Now what does this look like in real life? Well, have a look at this. 16 objects, can we agree that that’s too many? Yes, we can. So what does it look if we reduce it. Look at this. We go from this to this. And this is where your brain goes, ‘ahh’. And this is where your brain goes, ‘ugh’. Ahhh, ugh. And I assume that in the future when you deliver PowerPoints to your colleagues, to your fellow people, you want them to go, ‘ahhh’ when you show them your slides. You don’t want them to go ‘uggh’. Now there is … have you seen this movie, the Rain Man by Dustin Hoffman? Seen that? It’s a beauty, isn’t it? He comes into this cafeteria, and somebody drops the toothpicks, and he goes like, boom, 24/7. It’s amazing, isn’t it? His perceptive limit is here. Your perceptive limit is here.

Now what amazes me is that whichever country I go to, whichever company I see, it seems like they build PowerPoints in the hope that all their fellow colleagues are autistic or savants, which obviously is not the case. So, but then you go like this, but, David, my god! This means that I have to have more slides. Yes, that is entirely correct, you have understood me clearly. I want to make one thing clear here, and that is that the amount of slides in your PowerPoint has never been the problem. It is the amount of objects per slide which has been the problem. This stupid idea that corporate organizations all over the world have come up with limitations going like ooh, we’ve got this clever idea. You can’t use 40 slides, you can only use four. So what do people do? Well, they take the content of the rest 36, and they jam it in the first four. My god, is that counterproductive or what. And we call ourselves intelligent. No, no. Alright, so compared.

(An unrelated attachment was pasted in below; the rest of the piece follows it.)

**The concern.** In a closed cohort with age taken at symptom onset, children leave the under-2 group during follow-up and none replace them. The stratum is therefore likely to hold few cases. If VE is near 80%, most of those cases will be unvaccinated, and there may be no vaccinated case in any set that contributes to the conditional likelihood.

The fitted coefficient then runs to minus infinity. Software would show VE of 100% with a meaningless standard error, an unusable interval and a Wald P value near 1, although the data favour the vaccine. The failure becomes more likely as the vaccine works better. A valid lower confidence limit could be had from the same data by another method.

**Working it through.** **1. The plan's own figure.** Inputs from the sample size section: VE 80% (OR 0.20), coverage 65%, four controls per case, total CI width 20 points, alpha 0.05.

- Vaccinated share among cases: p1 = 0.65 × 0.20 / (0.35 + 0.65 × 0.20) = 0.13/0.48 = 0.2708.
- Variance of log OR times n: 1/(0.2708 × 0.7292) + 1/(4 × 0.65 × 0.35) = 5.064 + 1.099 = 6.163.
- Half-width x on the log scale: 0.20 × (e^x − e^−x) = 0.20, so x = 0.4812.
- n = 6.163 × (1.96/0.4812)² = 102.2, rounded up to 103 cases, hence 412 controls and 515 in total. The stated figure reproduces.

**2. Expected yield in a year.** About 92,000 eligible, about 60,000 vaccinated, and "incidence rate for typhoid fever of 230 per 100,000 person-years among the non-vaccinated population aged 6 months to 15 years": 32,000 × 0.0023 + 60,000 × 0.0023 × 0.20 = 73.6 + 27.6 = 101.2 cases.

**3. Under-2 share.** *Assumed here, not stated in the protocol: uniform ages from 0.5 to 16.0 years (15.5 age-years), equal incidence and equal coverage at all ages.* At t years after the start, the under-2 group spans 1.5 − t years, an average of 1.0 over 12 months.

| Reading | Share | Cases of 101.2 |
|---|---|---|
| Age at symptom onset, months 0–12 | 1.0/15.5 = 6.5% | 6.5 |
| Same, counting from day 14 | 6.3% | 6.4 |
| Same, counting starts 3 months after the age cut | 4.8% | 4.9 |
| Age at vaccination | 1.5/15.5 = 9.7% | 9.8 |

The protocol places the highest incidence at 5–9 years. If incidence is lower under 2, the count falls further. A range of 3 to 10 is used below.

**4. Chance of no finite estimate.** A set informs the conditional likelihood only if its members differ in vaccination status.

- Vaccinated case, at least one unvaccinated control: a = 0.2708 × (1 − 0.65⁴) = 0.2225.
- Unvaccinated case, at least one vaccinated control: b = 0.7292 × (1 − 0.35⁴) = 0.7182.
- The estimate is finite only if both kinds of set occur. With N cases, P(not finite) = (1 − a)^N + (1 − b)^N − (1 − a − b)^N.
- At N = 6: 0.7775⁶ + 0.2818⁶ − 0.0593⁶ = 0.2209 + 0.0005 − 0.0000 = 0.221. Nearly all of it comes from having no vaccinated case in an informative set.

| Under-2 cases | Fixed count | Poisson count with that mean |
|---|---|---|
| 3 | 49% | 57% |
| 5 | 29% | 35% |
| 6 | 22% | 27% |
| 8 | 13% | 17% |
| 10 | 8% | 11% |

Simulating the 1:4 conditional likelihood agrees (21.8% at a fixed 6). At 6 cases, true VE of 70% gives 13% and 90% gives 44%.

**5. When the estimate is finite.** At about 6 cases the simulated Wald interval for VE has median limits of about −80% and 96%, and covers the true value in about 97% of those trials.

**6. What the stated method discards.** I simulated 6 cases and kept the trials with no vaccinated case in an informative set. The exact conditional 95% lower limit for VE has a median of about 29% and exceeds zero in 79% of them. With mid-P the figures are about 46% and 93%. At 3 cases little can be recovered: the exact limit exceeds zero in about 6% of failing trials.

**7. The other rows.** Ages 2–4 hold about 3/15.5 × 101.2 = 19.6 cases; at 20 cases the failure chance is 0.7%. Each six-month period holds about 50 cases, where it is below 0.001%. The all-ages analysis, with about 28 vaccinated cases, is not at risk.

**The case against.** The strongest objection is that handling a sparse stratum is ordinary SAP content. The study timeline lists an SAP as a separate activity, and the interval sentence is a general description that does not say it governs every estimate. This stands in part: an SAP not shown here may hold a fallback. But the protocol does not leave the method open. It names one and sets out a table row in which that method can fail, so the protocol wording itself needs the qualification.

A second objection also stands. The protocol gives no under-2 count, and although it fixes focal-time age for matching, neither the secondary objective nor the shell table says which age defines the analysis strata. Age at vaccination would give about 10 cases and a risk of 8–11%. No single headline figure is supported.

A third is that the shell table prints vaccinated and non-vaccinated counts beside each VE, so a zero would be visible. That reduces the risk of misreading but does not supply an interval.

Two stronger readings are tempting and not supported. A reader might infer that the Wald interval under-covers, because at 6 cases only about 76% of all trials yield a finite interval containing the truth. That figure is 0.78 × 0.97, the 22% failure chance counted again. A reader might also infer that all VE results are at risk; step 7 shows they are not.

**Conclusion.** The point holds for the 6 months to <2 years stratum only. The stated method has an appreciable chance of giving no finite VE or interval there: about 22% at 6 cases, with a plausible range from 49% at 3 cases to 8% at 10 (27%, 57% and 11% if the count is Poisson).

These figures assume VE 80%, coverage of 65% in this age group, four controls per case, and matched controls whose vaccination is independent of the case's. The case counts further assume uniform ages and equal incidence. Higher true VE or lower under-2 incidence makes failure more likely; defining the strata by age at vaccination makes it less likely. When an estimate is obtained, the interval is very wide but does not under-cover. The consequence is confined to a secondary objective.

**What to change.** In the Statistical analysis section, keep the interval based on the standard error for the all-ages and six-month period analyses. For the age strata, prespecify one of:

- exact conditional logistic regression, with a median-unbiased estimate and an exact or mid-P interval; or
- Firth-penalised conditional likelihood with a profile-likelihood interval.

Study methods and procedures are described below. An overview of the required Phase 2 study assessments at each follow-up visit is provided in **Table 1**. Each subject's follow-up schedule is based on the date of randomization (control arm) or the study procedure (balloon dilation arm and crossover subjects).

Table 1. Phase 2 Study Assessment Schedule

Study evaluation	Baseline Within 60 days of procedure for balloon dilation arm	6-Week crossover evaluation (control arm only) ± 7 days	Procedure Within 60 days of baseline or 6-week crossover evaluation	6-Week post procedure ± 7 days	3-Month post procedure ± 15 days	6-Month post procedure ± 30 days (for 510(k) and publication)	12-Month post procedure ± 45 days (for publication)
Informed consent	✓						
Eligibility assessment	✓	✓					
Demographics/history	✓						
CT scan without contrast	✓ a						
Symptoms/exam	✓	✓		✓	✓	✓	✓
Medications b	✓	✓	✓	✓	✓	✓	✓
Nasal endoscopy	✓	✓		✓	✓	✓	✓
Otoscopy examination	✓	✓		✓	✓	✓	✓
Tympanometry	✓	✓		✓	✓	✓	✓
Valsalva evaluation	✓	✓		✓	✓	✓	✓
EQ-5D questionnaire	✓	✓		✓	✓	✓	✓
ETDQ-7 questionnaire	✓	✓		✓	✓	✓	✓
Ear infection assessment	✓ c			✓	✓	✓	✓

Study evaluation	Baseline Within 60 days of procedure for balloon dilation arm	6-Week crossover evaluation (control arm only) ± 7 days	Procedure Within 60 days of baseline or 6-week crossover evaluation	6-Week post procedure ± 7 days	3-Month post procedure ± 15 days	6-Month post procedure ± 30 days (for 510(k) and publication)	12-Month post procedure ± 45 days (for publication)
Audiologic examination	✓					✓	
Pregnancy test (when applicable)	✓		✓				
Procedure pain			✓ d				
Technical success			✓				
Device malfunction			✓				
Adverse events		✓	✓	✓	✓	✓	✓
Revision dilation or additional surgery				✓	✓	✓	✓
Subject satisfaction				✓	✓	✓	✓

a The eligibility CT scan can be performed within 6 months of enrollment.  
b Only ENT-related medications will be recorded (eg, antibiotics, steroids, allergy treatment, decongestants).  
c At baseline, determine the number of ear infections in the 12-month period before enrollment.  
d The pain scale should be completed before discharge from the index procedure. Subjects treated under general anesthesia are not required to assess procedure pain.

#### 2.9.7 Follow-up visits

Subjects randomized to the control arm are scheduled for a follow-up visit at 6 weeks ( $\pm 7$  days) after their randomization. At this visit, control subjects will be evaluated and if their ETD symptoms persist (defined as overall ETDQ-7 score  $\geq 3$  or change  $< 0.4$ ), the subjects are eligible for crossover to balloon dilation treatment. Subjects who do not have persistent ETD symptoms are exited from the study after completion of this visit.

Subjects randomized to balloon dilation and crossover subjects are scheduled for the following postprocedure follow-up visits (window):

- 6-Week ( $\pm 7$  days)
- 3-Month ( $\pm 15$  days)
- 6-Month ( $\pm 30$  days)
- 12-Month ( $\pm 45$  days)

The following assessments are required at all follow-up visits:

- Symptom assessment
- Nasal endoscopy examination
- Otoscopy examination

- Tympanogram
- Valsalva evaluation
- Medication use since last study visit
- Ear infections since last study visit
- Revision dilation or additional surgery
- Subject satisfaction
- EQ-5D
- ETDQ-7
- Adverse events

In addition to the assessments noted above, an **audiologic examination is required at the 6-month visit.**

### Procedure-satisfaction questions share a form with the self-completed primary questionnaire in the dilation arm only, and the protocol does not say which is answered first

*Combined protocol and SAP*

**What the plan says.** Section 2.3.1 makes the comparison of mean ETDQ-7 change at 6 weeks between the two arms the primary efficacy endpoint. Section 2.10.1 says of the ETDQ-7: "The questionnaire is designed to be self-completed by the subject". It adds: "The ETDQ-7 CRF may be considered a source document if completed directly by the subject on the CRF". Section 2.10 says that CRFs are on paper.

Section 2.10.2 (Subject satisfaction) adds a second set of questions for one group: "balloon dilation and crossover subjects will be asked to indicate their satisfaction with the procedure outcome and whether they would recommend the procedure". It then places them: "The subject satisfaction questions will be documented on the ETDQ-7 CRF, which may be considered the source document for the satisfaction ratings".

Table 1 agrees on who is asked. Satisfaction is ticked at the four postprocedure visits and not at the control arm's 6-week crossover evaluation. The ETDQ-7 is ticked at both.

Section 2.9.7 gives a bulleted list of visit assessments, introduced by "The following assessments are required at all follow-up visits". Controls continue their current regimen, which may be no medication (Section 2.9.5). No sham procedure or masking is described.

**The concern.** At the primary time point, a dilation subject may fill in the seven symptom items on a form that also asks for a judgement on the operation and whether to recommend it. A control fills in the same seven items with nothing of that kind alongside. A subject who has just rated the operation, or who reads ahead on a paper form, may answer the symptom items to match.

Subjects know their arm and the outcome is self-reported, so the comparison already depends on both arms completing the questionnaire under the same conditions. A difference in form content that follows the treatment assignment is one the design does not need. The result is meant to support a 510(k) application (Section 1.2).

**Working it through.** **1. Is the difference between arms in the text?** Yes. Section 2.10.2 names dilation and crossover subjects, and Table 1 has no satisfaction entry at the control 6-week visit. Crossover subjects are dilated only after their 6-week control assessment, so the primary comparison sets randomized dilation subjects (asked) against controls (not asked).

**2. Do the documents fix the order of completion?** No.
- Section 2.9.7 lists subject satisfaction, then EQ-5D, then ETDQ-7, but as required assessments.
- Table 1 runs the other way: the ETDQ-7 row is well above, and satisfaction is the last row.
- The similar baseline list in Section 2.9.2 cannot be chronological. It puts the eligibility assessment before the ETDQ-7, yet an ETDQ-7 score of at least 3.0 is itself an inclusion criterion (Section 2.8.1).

I started off with 95 of those. We ended up with a 135 of these. And yes, it gave an immediate result to the application that we were working for. So, to summarize this. Let’s have some fun and do a cross-examination because obviously I have to prove my point. Do you remember more than 90% of what I said? I’m not going to be that harsh. Let’s do a crossword instead. It’s going to go like this. Words are going to come up, I’m going to ask you to scream them out as loud as you can as we along. How many messages are you supposed to have per slide?

Audience: One.

One, very good. I think you were looking for a different word there. What can we use to steer our focus?

Audience: Contrast.

Yes, and another one?

Audience: Size.

Well done. What should we avoid using if speaking at the same time?

Audience: Sentences.

Beautiful. What should we strive, what kind of backgrounds should we have? We should have dark. And finally, now you can say it, how many objects per slide? Six, that is magnificent, thank you very much.

For Further Reading:

(Article): The 110 Techniques of Communication & Public Speaking: David JP Phillips (Transcript)